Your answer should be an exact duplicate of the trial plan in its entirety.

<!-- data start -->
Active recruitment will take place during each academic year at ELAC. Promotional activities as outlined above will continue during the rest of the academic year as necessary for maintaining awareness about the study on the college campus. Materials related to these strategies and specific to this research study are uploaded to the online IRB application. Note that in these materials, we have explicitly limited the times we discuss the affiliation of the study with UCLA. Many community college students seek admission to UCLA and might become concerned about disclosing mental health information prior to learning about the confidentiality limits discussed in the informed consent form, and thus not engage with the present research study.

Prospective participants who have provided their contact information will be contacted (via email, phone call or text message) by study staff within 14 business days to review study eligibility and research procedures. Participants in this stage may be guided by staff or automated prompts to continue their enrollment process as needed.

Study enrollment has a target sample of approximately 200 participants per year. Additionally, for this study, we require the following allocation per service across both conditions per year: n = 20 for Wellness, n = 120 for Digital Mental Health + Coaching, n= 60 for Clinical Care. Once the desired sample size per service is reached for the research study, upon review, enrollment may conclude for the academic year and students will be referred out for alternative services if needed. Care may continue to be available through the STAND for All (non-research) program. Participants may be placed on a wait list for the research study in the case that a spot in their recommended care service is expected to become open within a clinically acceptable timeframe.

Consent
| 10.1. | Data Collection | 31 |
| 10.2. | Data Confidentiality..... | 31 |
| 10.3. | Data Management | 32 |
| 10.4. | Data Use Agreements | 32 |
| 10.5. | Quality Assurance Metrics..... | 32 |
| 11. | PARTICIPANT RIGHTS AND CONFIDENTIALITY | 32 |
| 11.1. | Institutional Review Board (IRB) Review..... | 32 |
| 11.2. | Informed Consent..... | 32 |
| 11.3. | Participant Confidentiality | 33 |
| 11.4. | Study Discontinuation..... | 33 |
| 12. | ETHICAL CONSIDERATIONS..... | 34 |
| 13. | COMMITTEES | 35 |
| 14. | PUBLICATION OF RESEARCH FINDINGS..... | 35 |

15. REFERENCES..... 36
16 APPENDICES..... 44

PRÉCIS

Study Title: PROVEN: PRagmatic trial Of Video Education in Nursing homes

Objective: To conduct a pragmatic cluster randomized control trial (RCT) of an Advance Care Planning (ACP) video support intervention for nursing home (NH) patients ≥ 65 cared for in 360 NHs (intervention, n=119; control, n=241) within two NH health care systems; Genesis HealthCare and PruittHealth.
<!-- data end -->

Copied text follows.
Active recruitment will take place during each academic year at ELAC. Promotional activities as outlined above will continue during the rest of the academic year as necessary for maintaining awareness about the study on the college campus. Materials related to these strategies and specific to this research study are uploaded to the online IRB application. Note that in these materials, we have explicitly limited the times we discuss the affiliation of the study with UCLA. Many community college students seek admission to UCLA and might become concerned about disclosing mental health information prior to learning about the confidentiality limits discussed in the informed consent form, and thus not engage with the present research study.

Prospective participants who have provided their contact information will be contacted (via email, phone call or text message) by study staff within 14 business days to review study eligibility and research procedures. Participants in this stage may be guided by staff or automated prompts to continue their enrollment process as needed.

Study enrollment has a target sample of approximately 200 participants per year. Additionally, for this study, we require the following allocation per service across both conditions per year: n = 20 for Wellness, n = 120 for Digital Mental Health + Coaching, n= 60 for Clinical Care. Once the desired sample size per service is reached for the research study, upon review, enrollment may conclude for the academic year and students will be referred out for alternative services if needed. Care may continue to be available through the STAND for All (non-research) program. Participants may be placed on a wait list for the research study in the case that a spot in their recommended care service is expected to become open within a clinically acceptable timeframe.

Consent
| 10.1. | Data Collection | 31 |
| 10.2. | Data Confidentiality..... | 31 |
| 10.3. | Data Management | 32 |
| 10.4. | Data Use Agreements | 32 |
| 10.5. | Quality Assurance Metrics..... | 32 |
| 11. | PARTICIPANT RIGHTS AND CONFIDENTIALITY | 32 |
| 11.1. | Institutional Review Board (IRB) Review..... | 32 |
| 11.2. | Informed Consent..... | 32 |
| 11.3. | Participant Confidentiality | 33 |
| 11.4. | Study Discontinuation..... | 33 |
| 12. | ETHICAL CONSIDERATIONS..... | 34 |
| 13. | COMMITTEES | 35 |
| 14. | PUBLICATION OF RESEARCH FINDINGS..... | 35 |

15. REFERENCES..... 36
16 APPENDICES..... 44

PRÉCIS

Study Title: PROVEN: PRagmatic trial Of Video Education in Nursing homes

Objective: To conduct a pragmatic cluster randomized control trial (RCT) of an Advance Care Planning (ACP) video support intervention for nursing home (NH) patients ≥ 65 cared for in 360 NHs (intervention, n=119; control, n=241) within two NH health care systems; Genesis HealthCare and PruittHealth.